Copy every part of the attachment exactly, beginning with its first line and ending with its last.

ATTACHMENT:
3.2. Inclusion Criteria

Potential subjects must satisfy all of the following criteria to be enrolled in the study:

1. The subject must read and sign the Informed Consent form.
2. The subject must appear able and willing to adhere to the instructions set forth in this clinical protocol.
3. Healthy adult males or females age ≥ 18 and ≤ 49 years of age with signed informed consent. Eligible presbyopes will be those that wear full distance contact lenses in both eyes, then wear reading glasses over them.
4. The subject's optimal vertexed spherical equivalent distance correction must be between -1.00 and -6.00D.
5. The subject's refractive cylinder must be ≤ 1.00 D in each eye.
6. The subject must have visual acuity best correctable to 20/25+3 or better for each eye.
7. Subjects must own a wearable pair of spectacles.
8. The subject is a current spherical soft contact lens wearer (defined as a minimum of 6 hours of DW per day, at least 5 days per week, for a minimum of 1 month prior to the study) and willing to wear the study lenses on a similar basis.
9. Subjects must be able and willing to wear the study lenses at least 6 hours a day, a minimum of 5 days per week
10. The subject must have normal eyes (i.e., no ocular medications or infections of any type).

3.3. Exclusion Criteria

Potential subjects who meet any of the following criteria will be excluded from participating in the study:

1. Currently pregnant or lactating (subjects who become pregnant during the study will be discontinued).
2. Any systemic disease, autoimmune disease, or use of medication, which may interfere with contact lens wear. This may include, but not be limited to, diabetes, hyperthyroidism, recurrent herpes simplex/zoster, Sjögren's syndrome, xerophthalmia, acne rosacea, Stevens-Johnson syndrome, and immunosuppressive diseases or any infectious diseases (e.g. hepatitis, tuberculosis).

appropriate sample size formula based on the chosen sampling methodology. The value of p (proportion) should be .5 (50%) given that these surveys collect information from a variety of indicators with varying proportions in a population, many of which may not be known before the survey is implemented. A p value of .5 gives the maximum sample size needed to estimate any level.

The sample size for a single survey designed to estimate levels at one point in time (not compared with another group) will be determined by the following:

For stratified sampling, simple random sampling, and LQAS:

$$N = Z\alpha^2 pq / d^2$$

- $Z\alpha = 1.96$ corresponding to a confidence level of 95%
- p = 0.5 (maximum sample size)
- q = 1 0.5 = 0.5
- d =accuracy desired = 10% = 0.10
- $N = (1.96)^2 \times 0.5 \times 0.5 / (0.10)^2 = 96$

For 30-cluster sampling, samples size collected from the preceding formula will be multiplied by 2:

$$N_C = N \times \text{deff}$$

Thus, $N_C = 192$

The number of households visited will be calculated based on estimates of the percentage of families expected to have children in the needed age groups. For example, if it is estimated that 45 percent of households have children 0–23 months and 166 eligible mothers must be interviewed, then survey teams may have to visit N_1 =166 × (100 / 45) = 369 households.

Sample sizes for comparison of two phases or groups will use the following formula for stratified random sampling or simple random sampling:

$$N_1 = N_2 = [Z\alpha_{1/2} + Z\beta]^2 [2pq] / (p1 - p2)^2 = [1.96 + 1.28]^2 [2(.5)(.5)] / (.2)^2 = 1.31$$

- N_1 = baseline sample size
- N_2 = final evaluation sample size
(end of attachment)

3.2. Inclusion Criteria

Potential subjects must satisfy all of the following criteria to be enrolled in the study:

1. The subject must read and sign the Informed Consent form.
2. The subject must appear able and willing to adhere to the instructions set forth in this clinical protocol.
3. Healthy adult males or females age ≥ 18 and ≤ 49 years of age with signed informed consent. Eligible presbyopes will be those that wear full distance contact lenses in both eyes, then wear reading glasses over them.
4. The subject's optimal vertexed spherical equivalent distance correction must be between -1.00 and -6.00D.
5. The subject's refractive cylinder must be ≤ 1.00 D in each eye.
6. The subject must have visual acuity best correctable to 20/25+3 or better for each eye.
7. Subjects must own a wearable pair of spectacles.
8. The subject is a current spherical soft contact lens wearer (defined as a minimum of 6 hours of DW per day, at least 5 days per week, for a minimum of 1 month prior to the study) and willing to wear the study lenses on a similar basis.
9. Subjects must be able and willing to wear the study lenses at least 6 hours a day, a minimum of 5 days per week
10. The subject must have normal eyes (i.e., no ocular medications or infections of any type).

3.3. Exclusion Criteria

Potential subjects who meet any of the following criteria will be excluded from participating in the study:

1. Currently pregnant or lactating (subjects who become pregnant during the study will be discontinued).
2. Any systemic disease, autoimmune disease, or use of medication, which may interfere with contact lens wear. This may include, but not be limited to, diabetes, hyperthyroidism, recurrent herpes simplex/zoster, Sjögren's syndrome, xerophthalmia, acne rosacea, Stevens-Johnson syndrome, and immunosuppressive diseases or any infectious diseases (e.g. hepatitis, tuberculosis).

appropriate sample size formula based on the chosen sampling methodology. The value of p (proportion) should be .5 (50%) given that these surveys collect information from a variety of indicators with varying proportions in a population, many of which may not be known before the survey is implemented. A p value of .5 gives the maximum sample size needed to estimate any level.

The sample size for a single survey designed to estimate levels at one point in time (not compared with another group) will be determined by the following:

For stratified sampling, simple random sampling, and LQAS:

$$N = Z\alpha^2 pq / d^2$$

- $Z\alpha = 1.96$ corresponding to a confidence level of 95%
- p = 0.5 (maximum sample size)
- q = 1 0.5 = 0.5
- d =accuracy desired = 10% = 0.10
- $N = (1.96)^2 \times 0.5 \times 0.5 / (0.10)^2 = 96$

For 30-cluster sampling, samples size collected from the preceding formula will be multiplied by 2:

$$N_C = N \times \text{deff}$$

Thus, $N_C = 192$

The number of households visited will be calculated based on estimates of the percentage of families expected to have children in the needed age groups. For example, if it is estimated that 45 percent of households have children 0–23 months and 166 eligible mothers must be interviewed, then survey teams may have to visit N_1 =166 × (100 / 45) = 369 households.

Sample sizes for comparison of two phases or groups will use the following formula for stratified random sampling or simple random sampling:

$$N_1 = N_2 = [Z\alpha_{1/2} + Z\beta]^2 [2pq] / (p1 - p2)^2 = [1.96 + 1.28]^2 [2(.5)(.5)] / (.2)^2 = 1.31$$

- N_1 = baseline sample size
- N_2 = final evaluation sample size